The Americo award was not a legitimate by product of the parties’ arbitration agreement, and so, ruled the majority, it had to be vacated. The majority resisted a temptation that the four dissenting Justices apparently could not: “interpreting” the parties’ agreement in a hyper-technical fashion to justify confirming the award, even though that outcome, as desirable as it might otherwise seem, would have required the majority to reach a conclusion about party intent that was, at best, implausible.

Make no mistake about it, the Texas Supreme Court was faced with a tough case, and we think the majority made the right call.  Had a similar issue been presented in a garden-variety contract interpretation case, we doubt it would have been such a tough case and would not be particularly surprised if the outcome would have been unanimous, not split.

What made the case so tough was that this was not only an arbitration case, but one where the interpretive issue was justiciable only at the post-award stage. The law says that should make so difference and that, in any event, subject to a few special arbitration-law rules, the Federal Arbitration Act (the “FAA”) requires courts to put arbitration agreements on the same footing as all other contracts. But in post-award practice there a number of objective and subjective considerations that not infrequently result in courts reaching decisions in favor of confirming awards based on very doubtful, and sometimes, as here, implausible, conclusions about party intent.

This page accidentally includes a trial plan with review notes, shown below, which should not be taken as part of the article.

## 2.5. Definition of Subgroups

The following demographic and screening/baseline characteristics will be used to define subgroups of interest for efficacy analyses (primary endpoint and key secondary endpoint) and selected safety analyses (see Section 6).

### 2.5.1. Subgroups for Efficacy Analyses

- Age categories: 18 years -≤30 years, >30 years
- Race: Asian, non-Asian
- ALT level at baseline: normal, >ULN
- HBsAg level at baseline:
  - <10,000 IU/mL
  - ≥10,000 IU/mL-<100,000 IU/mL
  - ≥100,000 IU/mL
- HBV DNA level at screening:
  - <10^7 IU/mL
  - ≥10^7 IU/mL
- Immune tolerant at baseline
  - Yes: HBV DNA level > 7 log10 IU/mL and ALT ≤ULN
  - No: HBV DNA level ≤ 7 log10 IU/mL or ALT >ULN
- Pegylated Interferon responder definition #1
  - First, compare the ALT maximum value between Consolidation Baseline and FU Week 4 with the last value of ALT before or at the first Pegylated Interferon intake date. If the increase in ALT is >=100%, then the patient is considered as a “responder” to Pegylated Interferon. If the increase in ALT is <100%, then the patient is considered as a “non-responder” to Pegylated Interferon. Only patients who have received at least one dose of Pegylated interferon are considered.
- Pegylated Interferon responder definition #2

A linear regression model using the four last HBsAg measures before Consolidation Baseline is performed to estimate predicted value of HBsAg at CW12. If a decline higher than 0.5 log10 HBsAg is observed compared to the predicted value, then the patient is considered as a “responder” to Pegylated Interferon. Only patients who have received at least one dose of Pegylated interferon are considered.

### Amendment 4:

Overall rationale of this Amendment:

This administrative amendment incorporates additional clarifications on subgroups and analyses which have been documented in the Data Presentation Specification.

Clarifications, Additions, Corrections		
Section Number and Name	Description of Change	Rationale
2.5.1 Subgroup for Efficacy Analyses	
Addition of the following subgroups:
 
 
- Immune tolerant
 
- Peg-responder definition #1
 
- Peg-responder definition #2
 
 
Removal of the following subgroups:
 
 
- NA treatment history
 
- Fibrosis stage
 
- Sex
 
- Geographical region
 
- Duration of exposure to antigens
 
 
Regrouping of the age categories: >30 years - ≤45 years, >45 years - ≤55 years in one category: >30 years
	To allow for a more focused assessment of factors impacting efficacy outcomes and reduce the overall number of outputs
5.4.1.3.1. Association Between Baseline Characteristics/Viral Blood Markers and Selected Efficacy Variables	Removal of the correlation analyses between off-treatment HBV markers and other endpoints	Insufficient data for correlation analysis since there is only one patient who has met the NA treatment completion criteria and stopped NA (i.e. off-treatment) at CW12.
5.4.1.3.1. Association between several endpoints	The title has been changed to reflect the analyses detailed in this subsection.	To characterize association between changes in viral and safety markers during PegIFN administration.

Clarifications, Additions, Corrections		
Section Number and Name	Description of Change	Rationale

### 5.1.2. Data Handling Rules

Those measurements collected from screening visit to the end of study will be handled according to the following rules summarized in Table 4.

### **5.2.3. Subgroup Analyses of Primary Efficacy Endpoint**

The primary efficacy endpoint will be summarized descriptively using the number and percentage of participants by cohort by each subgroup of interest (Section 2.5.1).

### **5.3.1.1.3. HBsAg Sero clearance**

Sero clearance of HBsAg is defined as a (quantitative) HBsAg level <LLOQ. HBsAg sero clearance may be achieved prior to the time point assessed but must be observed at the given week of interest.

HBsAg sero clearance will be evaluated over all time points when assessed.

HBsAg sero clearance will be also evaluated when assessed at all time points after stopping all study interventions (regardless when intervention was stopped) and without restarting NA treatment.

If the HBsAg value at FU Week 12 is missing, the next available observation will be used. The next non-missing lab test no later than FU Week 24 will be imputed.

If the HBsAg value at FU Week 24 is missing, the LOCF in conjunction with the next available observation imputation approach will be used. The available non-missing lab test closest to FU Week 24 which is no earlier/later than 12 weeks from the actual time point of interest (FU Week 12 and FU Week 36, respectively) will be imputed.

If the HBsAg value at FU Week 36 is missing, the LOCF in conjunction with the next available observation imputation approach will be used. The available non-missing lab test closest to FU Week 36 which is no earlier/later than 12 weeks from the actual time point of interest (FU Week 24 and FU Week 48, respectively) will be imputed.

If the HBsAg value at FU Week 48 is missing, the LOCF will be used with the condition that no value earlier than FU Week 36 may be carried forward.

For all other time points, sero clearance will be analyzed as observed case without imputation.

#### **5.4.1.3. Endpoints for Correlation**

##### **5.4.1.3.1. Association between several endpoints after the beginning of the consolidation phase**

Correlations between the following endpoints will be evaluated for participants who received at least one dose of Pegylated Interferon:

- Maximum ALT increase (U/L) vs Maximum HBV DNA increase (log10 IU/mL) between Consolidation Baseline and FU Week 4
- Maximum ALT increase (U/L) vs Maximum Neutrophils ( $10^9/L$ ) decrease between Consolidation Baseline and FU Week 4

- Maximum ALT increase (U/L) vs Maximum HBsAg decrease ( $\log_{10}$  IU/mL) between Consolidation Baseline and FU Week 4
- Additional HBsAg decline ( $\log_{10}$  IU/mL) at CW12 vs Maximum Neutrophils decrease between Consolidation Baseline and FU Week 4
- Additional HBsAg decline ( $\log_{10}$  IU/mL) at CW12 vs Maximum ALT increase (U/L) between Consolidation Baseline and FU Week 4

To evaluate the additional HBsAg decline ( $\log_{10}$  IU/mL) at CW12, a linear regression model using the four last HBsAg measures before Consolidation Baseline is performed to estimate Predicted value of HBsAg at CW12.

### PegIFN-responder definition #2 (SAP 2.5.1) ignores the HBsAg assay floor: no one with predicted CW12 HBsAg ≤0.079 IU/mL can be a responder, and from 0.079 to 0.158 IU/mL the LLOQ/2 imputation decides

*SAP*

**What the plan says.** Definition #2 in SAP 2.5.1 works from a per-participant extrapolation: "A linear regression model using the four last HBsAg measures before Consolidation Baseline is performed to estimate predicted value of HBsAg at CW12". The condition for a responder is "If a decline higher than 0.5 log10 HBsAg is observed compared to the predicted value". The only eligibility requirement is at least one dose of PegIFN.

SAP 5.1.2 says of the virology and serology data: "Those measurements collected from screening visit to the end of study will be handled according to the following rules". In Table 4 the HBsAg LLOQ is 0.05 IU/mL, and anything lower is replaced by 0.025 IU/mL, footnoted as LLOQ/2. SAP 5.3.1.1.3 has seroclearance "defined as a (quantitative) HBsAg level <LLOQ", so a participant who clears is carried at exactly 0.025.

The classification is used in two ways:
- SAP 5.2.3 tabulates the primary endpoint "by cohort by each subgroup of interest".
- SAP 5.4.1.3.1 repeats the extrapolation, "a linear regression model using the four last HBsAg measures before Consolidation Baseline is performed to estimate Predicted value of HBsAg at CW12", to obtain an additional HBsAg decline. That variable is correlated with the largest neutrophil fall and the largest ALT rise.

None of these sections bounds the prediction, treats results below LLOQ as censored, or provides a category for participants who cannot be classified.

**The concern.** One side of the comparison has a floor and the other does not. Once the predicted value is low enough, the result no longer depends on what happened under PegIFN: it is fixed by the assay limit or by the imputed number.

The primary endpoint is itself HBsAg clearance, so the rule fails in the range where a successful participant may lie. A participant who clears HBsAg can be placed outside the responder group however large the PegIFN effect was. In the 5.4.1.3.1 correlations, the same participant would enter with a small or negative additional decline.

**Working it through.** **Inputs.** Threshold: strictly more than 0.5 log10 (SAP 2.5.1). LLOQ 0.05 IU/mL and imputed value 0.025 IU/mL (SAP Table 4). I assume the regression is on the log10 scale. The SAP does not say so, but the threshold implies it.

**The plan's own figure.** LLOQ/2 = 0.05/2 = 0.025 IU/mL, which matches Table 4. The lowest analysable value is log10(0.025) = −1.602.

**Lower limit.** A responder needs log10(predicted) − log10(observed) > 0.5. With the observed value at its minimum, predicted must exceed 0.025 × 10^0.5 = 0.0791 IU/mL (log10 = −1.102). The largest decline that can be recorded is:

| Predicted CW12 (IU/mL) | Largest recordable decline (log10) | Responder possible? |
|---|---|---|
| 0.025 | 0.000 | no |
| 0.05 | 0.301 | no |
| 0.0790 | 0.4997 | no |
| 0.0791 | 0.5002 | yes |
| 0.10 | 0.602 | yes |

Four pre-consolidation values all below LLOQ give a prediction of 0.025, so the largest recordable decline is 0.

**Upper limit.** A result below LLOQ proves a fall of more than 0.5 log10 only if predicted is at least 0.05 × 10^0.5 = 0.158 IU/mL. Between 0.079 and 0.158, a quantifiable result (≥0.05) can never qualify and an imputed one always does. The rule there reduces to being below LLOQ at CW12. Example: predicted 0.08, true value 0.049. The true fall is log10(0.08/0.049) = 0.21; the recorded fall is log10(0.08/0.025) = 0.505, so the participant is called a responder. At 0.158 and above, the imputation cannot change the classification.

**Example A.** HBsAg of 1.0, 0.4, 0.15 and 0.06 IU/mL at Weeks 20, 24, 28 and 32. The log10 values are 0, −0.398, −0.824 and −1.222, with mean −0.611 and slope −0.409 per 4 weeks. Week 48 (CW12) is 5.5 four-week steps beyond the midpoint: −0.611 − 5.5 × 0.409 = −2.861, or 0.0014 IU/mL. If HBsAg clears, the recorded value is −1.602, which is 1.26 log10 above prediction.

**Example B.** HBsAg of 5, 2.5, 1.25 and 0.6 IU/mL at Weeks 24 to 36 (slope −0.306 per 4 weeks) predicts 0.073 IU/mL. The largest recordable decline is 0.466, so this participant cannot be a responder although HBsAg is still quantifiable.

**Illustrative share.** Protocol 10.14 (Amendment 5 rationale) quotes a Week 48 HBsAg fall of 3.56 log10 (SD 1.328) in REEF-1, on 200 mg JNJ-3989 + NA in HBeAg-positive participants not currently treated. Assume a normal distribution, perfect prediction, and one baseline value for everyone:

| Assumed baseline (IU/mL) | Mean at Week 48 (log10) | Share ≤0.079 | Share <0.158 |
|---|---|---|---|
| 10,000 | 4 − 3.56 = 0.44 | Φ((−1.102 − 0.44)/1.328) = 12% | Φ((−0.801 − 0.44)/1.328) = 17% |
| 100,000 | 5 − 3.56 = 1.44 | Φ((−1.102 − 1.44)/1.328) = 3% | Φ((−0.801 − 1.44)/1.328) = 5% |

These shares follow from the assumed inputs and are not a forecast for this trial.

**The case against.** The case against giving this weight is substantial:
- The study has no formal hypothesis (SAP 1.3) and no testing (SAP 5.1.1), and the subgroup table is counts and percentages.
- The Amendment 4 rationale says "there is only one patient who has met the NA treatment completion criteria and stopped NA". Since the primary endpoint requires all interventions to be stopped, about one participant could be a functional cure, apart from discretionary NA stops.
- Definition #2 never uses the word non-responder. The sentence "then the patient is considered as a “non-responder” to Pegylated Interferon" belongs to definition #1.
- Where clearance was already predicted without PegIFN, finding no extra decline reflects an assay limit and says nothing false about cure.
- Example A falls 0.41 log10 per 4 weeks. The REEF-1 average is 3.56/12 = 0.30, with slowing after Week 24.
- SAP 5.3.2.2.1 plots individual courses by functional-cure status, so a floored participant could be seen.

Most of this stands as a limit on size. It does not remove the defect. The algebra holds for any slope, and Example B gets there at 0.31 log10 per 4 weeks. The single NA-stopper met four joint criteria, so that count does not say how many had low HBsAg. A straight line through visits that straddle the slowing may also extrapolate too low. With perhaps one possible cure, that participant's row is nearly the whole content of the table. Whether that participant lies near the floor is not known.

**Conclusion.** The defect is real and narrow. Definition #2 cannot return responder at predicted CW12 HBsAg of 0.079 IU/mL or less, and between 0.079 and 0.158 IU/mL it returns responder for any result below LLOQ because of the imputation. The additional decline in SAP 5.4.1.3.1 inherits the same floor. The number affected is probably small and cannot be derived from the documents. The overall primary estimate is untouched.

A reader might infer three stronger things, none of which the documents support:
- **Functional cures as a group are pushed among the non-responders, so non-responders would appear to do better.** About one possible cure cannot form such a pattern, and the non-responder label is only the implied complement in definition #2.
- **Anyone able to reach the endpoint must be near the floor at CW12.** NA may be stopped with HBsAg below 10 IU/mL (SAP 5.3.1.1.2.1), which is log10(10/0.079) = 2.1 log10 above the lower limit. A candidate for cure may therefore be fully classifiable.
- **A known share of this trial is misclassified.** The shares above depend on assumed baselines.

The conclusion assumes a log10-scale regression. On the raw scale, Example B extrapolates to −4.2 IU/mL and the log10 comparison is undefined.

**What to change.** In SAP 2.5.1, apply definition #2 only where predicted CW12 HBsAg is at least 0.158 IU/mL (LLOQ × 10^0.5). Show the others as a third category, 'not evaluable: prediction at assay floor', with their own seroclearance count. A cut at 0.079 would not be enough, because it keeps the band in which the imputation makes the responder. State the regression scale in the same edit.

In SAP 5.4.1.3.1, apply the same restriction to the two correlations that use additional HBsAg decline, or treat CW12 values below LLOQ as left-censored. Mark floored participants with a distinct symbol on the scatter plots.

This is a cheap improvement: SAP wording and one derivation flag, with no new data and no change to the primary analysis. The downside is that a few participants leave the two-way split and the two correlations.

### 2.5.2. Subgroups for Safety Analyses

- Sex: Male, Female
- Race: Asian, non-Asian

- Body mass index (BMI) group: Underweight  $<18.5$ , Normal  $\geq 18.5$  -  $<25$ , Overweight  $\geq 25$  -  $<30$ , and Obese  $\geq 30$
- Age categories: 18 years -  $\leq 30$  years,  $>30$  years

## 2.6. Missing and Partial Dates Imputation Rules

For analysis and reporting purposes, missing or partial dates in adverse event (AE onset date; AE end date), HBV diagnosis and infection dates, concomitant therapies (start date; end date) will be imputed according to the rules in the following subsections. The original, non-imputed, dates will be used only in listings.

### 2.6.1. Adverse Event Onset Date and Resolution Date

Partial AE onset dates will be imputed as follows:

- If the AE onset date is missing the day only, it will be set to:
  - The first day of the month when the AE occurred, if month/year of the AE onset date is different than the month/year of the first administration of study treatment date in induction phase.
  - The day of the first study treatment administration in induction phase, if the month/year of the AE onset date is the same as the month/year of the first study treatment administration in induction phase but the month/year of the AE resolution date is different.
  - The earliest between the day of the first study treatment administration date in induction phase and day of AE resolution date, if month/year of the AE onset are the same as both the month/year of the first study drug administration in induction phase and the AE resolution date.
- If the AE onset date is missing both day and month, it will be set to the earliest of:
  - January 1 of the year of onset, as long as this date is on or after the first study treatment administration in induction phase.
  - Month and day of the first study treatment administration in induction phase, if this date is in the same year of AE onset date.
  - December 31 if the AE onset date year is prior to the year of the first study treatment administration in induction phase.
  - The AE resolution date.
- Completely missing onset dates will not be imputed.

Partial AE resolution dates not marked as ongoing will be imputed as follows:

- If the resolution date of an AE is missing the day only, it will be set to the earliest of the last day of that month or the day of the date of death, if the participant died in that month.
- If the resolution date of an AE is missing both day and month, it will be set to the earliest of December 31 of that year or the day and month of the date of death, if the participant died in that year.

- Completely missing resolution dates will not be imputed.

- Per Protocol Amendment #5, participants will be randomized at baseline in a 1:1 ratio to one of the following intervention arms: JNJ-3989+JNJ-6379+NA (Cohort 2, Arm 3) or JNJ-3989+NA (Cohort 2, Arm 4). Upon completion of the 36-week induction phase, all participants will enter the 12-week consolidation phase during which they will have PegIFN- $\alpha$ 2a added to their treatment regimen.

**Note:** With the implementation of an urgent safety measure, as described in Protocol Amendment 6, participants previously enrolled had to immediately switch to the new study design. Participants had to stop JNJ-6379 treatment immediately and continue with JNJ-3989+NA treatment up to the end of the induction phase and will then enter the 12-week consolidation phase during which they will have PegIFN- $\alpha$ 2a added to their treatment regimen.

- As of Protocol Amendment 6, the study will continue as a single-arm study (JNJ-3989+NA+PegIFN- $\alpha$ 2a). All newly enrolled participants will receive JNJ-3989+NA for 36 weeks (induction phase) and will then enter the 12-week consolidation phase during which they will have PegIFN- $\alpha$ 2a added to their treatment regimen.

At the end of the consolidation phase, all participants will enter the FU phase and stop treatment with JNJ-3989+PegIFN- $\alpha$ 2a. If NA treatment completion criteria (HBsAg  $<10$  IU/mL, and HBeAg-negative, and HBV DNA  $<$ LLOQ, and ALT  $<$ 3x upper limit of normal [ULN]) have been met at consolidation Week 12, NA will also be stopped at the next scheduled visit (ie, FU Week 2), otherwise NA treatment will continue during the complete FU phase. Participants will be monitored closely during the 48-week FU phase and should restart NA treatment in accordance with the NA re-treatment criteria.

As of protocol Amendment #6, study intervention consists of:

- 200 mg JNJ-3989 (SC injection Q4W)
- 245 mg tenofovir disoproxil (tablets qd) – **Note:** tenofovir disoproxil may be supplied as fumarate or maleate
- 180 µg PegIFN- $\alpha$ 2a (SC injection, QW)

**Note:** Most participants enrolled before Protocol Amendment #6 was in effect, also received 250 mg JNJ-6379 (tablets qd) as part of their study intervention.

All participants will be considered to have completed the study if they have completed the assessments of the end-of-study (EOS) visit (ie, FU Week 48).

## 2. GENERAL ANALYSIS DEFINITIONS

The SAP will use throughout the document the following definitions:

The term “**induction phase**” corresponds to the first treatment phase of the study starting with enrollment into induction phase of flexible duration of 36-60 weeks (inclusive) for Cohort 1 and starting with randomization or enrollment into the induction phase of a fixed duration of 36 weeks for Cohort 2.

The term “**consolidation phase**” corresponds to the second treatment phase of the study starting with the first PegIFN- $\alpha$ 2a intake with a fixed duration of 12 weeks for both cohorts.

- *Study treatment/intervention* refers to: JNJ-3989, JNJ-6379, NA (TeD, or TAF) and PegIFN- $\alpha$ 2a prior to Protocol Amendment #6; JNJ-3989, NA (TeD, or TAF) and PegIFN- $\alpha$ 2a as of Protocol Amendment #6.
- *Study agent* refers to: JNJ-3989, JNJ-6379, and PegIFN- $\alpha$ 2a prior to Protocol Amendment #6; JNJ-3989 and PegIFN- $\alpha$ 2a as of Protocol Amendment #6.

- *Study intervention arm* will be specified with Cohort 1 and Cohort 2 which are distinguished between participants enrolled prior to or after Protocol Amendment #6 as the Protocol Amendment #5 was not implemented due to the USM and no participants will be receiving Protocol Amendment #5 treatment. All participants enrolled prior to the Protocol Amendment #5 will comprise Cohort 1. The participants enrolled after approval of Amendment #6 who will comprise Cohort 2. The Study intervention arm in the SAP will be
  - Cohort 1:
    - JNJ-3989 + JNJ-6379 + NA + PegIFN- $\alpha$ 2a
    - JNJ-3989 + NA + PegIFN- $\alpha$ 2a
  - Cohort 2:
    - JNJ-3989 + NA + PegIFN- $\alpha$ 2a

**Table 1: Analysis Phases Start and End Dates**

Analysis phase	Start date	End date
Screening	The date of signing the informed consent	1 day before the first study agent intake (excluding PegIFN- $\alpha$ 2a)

That did not happen in Americo, and strange as it may seem, the majority’s decision that the award had to be vacated was a very pro-arbitration decision. A majority of the Justices enforced the parties’ arbitration agreement, which is the whole point of the FAA. And by doing so, they made arbitration all the more an attractive alternative to litigation.

Today’s post examines in greater detail what transpired in Americo, including the reasoning the majority and dissent articulated in support of their conclusions, and concludes with a few parting observations.  Continue Reading »

Faithful to the “First Principle” of Arbitration Law, the Texas Supreme Court Shores up the “Cornerstone of the Arbitral Process”